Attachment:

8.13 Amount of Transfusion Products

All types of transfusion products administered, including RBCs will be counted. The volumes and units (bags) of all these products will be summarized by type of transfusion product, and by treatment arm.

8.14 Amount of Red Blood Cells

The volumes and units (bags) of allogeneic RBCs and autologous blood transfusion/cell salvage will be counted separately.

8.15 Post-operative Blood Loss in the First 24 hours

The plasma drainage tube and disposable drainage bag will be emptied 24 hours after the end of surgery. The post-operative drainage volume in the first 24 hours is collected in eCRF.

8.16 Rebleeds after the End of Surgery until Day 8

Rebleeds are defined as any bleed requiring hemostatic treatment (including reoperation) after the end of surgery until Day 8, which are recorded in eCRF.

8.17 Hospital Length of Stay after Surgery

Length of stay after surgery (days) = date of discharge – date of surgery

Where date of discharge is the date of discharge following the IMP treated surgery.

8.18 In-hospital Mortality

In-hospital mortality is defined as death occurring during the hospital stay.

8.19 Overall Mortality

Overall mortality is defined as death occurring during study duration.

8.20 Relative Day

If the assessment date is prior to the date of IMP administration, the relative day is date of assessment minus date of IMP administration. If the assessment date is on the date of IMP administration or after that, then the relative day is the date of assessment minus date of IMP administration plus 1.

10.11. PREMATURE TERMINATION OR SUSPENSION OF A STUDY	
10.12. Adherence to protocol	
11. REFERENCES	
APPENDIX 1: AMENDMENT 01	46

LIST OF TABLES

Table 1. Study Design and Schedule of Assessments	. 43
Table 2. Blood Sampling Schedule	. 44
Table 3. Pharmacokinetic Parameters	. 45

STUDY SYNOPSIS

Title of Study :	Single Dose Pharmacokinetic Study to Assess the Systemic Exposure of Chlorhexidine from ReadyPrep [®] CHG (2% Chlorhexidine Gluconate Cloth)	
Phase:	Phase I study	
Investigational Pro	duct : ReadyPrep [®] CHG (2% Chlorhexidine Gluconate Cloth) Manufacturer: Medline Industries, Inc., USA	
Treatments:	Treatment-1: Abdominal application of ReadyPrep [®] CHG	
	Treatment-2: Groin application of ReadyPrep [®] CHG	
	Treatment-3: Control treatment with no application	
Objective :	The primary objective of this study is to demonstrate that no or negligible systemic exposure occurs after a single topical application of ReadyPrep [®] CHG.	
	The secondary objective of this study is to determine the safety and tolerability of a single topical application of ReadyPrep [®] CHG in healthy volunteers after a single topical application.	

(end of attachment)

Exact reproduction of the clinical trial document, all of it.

8.13 Amount of Transfusion Products

All types of transfusion products administered, including RBCs will be counted. The volumes and units (bags) of all these products will be summarized by type of transfusion product, and by treatment arm.

8.14 Amount of Red Blood Cells

The volumes and units (bags) of allogeneic RBCs and autologous blood transfusion/cell salvage will be counted separately.

8.15 Post-operative Blood Loss in the First 24 hours

The plasma drainage tube and disposable drainage bag will be emptied 24 hours after the end of surgery. The post-operative drainage volume in the first 24 hours is collected in eCRF.

8.16 Rebleeds after the End of Surgery until Day 8

Rebleeds are defined as any bleed requiring hemostatic treatment (including reoperation) after the end of surgery until Day 8, which are recorded in eCRF.

8.17 Hospital Length of Stay after Surgery

Length of stay after surgery (days) = date of discharge – date of surgery

Where date of discharge is the date of discharge following the IMP treated surgery.

8.18 In-hospital Mortality

In-hospital mortality is defined as death occurring during the hospital stay.

8.19 Overall Mortality

Overall mortality is defined as death occurring during study duration.

8.20 Relative Day

If the assessment date is prior to the date of IMP administration, the relative day is date of assessment minus date of IMP administration. If the assessment date is on the date of IMP administration or after that, then the relative day is the date of assessment minus date of IMP administration plus 1.

10.11. PREMATURE TERMINATION OR SUSPENSION OF A STUDY	
10.12. Adherence to protocol	
11. REFERENCES	
APPENDIX 1: AMENDMENT 01	46

LIST OF TABLES

Table 1. Study Design and Schedule of Assessments	. 43
Table 2. Blood Sampling Schedule	. 44
Table 3. Pharmacokinetic Parameters	. 45

STUDY SYNOPSIS

Title of Study :	Single Dose Pharmacokinetic Study to Assess the Systemic Exposure of Chlorhexidine from ReadyPrep [®] CHG (2% Chlorhexidine Gluconate Cloth)	
Phase:	Phase I study	
Investigational Pro	duct : ReadyPrep [®] CHG (2% Chlorhexidine Gluconate Cloth) Manufacturer: Medline Industries, Inc., USA	
Treatments:	Treatment-1: Abdominal application of ReadyPrep [®] CHG	
	Treatment-2: Groin application of ReadyPrep [®] CHG	
	Treatment-3: Control treatment with no application	
Objective :	The primary objective of this study is to demonstrate that no or negligible systemic exposure occurs after a single topical application of ReadyPrep [®] CHG.	
	The secondary objective of this study is to determine the safety and tolerability of a single topical application of ReadyPrep [®] CHG in healthy volunteers after a single topical application.	